In replies from his office, the Taoiseach agrees with some of the concerns raised, writing: "…this issue has not been handled well by the stakeholders involved… The cancellation of these concerts is a loss to this country not only in terms of the impact on the goodwill of Garth Brooks fans but also for the economy."
But the reply goes on to say that it's not open to the Taoiseach to intervene in planning matters and that the Minister for the Environment has been asked to examine to the concert licencing system to prevent such problems ever arising again.
Timeline: How the fiasco unfolded
January 20: Garth Brooks announces he will return to Croke Park for two nights in July as part of his comeback tour. The singer flies into Dublin to make the announcement, nearly 16 years after he last played sell-out concerts at the venue.
January 30: Around 240,000 tickets for three dates sell out in just 90 minutes. Tickets went on sale at 9am for two concerts on July 25 and 26. A third date went on sale at 9.30am due to demand and also sold out. In Dungannon fans had been camping outside Stewart's music store in the town a full five days before tickets went on sale.
January 31: Tickets for the sold-out gigs are being flogged on eBay for up to £500 each, it emerges.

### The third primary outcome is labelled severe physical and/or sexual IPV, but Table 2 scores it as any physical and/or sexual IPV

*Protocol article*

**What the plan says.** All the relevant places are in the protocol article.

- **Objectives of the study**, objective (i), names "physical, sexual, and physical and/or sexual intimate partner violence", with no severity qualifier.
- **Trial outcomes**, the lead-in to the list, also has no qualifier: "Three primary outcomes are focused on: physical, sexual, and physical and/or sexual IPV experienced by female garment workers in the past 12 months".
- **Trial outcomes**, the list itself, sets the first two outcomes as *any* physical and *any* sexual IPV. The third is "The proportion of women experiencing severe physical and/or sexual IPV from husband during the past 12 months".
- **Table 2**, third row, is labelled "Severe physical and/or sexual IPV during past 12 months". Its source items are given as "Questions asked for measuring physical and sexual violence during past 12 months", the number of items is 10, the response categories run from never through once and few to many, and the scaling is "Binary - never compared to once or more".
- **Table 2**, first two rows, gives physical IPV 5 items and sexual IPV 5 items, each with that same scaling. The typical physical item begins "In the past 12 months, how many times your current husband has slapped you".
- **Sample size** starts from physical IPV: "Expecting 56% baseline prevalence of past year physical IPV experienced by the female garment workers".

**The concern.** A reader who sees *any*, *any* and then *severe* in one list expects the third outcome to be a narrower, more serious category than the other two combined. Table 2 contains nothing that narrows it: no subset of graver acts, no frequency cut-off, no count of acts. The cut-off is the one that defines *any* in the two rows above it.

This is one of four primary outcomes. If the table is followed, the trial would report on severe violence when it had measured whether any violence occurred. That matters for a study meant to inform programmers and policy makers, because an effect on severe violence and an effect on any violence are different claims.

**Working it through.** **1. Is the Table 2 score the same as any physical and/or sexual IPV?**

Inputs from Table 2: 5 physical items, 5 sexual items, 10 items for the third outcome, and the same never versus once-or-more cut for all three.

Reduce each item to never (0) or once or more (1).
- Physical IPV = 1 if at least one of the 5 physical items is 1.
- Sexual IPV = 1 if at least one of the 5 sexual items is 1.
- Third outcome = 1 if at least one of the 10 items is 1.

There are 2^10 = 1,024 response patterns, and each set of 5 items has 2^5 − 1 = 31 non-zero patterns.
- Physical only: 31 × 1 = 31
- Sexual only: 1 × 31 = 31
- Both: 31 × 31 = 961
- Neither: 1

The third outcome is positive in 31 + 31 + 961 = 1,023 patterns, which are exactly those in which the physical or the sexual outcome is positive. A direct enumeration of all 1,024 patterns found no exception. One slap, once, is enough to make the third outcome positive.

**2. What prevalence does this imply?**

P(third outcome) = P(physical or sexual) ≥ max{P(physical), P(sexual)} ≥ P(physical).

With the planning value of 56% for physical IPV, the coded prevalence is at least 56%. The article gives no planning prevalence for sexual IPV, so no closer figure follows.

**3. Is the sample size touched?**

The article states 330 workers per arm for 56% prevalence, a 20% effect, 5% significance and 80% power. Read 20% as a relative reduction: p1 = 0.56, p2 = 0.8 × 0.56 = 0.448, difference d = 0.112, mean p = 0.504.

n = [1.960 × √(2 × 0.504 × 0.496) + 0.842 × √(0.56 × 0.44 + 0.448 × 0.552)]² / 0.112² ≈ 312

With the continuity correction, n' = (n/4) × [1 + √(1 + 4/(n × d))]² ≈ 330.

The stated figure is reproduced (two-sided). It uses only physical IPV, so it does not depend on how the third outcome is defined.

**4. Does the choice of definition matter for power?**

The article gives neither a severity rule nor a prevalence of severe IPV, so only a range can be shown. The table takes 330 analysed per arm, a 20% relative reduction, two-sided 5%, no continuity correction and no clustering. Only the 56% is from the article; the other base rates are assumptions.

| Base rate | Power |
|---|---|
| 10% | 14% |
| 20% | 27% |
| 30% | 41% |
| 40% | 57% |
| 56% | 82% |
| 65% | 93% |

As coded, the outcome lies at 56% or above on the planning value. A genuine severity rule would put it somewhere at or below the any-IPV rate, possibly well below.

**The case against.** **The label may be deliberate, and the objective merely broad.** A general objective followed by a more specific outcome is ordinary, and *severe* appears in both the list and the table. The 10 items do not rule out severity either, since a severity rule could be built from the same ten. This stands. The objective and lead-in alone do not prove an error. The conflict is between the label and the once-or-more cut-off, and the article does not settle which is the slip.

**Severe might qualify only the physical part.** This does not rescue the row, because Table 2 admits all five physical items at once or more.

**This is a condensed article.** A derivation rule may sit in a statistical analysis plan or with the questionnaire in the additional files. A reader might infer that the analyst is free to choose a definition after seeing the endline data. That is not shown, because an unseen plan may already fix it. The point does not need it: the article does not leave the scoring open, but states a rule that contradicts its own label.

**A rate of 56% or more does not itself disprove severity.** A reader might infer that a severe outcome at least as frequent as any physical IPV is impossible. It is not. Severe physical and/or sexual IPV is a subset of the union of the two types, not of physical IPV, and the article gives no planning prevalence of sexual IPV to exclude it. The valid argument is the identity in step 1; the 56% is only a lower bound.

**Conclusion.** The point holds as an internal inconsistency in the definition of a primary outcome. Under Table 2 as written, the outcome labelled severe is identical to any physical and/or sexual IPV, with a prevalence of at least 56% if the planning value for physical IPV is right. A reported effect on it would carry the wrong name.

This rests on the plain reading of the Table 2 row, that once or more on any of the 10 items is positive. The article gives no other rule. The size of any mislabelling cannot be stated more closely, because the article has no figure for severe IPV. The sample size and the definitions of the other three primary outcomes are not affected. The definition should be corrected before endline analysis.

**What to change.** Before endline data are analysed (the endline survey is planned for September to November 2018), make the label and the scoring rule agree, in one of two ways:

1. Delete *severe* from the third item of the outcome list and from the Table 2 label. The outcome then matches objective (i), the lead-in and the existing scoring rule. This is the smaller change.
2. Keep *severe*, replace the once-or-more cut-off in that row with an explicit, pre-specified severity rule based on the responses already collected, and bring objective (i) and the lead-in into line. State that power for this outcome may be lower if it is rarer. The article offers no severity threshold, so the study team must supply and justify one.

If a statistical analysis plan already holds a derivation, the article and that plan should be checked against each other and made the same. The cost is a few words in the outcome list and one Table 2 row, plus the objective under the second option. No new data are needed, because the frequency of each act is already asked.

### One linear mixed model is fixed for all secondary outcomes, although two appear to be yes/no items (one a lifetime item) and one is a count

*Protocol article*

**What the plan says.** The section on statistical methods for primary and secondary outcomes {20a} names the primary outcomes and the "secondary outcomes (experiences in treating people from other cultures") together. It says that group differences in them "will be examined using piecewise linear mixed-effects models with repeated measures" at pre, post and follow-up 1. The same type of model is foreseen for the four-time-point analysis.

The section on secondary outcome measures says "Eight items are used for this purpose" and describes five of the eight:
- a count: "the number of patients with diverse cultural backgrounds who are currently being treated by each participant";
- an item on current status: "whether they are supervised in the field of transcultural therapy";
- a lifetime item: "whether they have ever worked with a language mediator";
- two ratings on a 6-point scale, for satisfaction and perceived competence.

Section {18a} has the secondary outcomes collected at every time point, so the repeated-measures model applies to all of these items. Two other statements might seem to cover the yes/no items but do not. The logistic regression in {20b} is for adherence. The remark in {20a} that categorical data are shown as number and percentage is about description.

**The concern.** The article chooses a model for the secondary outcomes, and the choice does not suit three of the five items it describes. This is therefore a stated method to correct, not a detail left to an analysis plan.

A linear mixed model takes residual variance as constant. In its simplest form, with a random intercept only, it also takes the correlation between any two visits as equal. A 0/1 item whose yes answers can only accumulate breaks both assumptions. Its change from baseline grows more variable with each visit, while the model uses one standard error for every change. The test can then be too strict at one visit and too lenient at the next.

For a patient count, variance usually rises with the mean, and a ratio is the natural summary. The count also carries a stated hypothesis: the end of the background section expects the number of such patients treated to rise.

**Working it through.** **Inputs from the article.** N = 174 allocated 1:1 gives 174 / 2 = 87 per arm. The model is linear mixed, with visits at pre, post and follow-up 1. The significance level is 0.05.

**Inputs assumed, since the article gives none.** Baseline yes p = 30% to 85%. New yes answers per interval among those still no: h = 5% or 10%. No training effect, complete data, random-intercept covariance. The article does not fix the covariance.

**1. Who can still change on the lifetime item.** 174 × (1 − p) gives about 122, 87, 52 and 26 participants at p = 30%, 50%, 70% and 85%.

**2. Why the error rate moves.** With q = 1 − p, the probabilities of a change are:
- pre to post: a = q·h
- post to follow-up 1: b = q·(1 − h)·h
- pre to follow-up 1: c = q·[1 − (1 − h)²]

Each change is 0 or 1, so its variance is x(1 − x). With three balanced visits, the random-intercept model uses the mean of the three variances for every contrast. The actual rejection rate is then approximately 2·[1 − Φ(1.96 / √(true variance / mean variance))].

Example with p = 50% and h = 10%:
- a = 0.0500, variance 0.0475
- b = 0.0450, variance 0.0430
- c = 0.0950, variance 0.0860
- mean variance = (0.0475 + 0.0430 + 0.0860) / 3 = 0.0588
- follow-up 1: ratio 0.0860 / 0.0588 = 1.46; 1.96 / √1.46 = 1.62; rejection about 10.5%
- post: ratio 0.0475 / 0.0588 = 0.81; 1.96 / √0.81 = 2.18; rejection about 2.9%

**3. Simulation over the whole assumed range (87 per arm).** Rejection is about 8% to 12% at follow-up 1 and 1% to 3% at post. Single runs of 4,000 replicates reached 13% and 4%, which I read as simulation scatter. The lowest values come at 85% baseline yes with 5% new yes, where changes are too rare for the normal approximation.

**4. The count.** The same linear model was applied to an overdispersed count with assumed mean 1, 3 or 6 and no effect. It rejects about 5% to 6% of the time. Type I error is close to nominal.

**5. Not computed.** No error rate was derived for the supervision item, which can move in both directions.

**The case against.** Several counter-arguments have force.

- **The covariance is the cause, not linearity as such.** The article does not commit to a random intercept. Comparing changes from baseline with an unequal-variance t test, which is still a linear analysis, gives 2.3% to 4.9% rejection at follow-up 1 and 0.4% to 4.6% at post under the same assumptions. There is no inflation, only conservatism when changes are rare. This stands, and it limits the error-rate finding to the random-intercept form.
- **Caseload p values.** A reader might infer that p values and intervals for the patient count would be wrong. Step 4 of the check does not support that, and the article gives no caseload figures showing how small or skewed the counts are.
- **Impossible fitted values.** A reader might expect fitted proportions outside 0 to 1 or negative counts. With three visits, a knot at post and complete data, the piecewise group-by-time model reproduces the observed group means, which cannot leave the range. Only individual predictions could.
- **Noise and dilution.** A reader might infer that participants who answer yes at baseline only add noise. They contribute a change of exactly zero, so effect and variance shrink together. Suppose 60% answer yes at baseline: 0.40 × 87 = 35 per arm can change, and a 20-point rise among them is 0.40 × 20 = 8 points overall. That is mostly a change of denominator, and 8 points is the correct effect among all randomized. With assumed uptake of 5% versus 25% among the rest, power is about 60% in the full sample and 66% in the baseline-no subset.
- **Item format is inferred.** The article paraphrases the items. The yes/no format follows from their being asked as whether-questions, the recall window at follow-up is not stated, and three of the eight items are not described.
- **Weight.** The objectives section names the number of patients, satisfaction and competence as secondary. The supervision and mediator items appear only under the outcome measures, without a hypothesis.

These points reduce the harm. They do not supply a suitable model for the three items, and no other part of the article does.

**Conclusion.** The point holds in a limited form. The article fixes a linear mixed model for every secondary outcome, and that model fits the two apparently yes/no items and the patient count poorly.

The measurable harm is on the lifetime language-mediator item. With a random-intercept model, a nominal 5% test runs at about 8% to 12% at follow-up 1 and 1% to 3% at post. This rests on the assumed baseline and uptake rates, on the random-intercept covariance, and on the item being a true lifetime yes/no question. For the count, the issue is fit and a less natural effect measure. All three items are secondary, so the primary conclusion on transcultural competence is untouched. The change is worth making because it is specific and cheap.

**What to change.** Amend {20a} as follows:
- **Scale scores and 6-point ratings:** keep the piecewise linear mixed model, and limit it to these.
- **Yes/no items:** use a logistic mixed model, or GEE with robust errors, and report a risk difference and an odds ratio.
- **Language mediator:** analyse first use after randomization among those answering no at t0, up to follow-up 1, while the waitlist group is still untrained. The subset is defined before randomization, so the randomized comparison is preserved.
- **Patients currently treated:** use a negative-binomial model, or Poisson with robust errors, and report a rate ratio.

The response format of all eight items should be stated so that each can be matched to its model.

February 6: A fourth and fifth date quickly sell out.
February 7: It emerges Croke Park has yet to ask authorities for permission to host any of Brooks' summer concerts. Meanwhile, disgruntled residents in the Croke Park vicinity say they were not consulted by concert organisers over the extra dates.
February 14: Residents reveal they are considering legal action against the organisers over the likely disruption.
March 6: Amid a growing row between residents and organisers, the GAA asks the chief executive of the Labour Relations Commission to chair mediation talks between the two sides.
July 1: Dublin City Council says it has received about 370 submissions from residents, businesses and other parties while it considers the licence application, which, it says, was lodged on April 17.